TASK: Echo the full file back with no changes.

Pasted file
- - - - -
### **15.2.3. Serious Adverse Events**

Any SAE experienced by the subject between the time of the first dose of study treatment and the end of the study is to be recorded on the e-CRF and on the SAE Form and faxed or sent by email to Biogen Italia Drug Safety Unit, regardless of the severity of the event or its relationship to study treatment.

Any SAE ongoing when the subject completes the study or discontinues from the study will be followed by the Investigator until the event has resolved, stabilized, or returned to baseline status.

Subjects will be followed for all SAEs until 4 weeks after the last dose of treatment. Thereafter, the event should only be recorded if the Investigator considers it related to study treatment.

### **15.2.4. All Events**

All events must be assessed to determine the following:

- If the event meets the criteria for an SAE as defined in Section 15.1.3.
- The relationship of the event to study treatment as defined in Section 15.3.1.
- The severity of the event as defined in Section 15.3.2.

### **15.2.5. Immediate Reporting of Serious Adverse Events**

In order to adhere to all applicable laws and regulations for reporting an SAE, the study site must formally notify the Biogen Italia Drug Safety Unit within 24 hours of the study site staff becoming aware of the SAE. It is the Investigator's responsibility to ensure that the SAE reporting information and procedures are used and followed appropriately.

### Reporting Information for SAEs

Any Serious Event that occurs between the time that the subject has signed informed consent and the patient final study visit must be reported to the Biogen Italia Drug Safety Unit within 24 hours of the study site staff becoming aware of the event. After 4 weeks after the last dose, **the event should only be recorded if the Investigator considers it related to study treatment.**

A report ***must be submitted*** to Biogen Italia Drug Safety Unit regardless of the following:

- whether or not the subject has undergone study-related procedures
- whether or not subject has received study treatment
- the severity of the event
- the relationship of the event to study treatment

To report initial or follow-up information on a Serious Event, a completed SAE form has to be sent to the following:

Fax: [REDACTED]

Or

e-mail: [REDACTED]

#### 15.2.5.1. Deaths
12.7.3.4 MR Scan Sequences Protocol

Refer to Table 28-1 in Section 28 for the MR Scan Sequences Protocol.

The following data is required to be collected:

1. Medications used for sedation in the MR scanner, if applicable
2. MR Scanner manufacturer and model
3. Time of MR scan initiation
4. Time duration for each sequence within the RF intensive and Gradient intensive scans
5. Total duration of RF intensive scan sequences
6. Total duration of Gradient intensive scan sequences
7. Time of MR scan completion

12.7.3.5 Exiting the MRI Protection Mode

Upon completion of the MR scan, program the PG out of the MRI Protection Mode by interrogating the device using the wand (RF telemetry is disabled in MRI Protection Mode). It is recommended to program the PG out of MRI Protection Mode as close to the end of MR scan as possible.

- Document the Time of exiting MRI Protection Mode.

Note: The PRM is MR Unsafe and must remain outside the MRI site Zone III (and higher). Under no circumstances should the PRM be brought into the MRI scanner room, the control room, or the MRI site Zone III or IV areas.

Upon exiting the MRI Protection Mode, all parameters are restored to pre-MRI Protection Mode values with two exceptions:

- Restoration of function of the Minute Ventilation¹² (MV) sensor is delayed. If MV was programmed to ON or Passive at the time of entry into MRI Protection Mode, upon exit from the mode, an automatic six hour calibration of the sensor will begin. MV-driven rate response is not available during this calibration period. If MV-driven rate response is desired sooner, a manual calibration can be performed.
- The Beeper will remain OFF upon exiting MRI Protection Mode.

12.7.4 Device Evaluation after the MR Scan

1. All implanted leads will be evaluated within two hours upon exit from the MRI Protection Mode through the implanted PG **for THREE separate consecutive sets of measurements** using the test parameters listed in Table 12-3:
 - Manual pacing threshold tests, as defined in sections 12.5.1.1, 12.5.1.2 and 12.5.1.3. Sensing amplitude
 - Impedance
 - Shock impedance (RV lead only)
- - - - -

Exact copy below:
### **15.2.3. Serious Adverse Events**

Any SAE experienced by the subject between the time of the first dose of study treatment and the end of the study is to be recorded on the e-CRF and on the SAE Form and faxed or sent by email to Biogen Italia Drug Safety Unit, regardless of the severity of the event or its relationship to study treatment.

Any SAE ongoing when the subject completes the study or discontinues from the study will be followed by the Investigator until the event has resolved, stabilized, or returned to baseline status.

Subjects will be followed for all SAEs until 4 weeks after the last dose of treatment. Thereafter, the event should only be recorded if the Investigator considers it related to study treatment.

### **15.2.4. All Events**

All events must be assessed to determine the following:

- If the event meets the criteria for an SAE as defined in Section 15.1.3.
- The relationship of the event to study treatment as defined in Section 15.3.1.
- The severity of the event as defined in Section 15.3.2.

### **15.2.5. Immediate Reporting of Serious Adverse Events**

In order to adhere to all applicable laws and regulations for reporting an SAE, the study site must formally notify the Biogen Italia Drug Safety Unit within 24 hours of the study site staff becoming aware of the SAE. It is the Investigator's responsibility to ensure that the SAE reporting information and procedures are used and followed appropriately.

### Reporting Information for SAEs

Any Serious Event that occurs between the time that the subject has signed informed consent and the patient final study visit must be reported to the Biogen Italia Drug Safety Unit within 24 hours of the study site staff becoming aware of the event. After 4 weeks after the last dose, **the event should only be recorded if the Investigator considers it related to study treatment.**

A report ***must be submitted*** to Biogen Italia Drug Safety Unit regardless of the following:

- whether or not the subject has undergone study-related procedures
- whether or not subject has received study treatment
- the severity of the event
- the relationship of the event to study treatment

To report initial or follow-up information on a Serious Event, a completed SAE form has to be sent to the following:

Fax: [REDACTED]

Or

e-mail: [REDACTED]

#### 15.2.5.1. Deaths
12.7.3.4 MR Scan Sequences Protocol

Refer to Table 28-1 in Section 28 for the MR Scan Sequences Protocol.

The following data is required to be collected:

1. Medications used for sedation in the MR scanner, if applicable
2. MR Scanner manufacturer and model
3. Time of MR scan initiation
4. Time duration for each sequence within the RF intensive and Gradient intensive scans
5. Total duration of RF intensive scan sequences
6. Total duration of Gradient intensive scan sequences
7. Time of MR scan completion

12.7.3.5 Exiting the MRI Protection Mode

Upon completion of the MR scan, program the PG out of the MRI Protection Mode by interrogating the device using the wand (RF telemetry is disabled in MRI Protection Mode). It is recommended to program the PG out of MRI Protection Mode as close to the end of MR scan as possible.

- Document the Time of exiting MRI Protection Mode.

Note: The PRM is MR Unsafe and must remain outside the MRI site Zone III (and higher). Under no circumstances should the PRM be brought into the MRI scanner room, the control room, or the MRI site Zone III or IV areas.

Upon exiting the MRI Protection Mode, all parameters are restored to pre-MRI Protection Mode values with two exceptions:

- Restoration of function of the Minute Ventilation¹² (MV) sensor is delayed. If MV was programmed to ON or Passive at the time of entry into MRI Protection Mode, upon exit from the mode, an automatic six hour calibration of the sensor will begin. MV-driven rate response is not available during this calibration period. If MV-driven rate response is desired sooner, a manual calibration can be performed.
- The Beeper will remain OFF upon exiting MRI Protection Mode.

12.7.4 Device Evaluation after the MR Scan

1. All implanted leads will be evaluated within two hours upon exit from the MRI Protection Mode through the implanted PG **for THREE separate consecutive sets of measurements** using the test parameters listed in Table 12-3:
 - Manual pacing threshold tests, as defined in sections 12.5.1.1, 12.5.1.2 and 12.5.1.3. Sensing amplitude
 - Impedance
 - Shock impedance (RV lead only)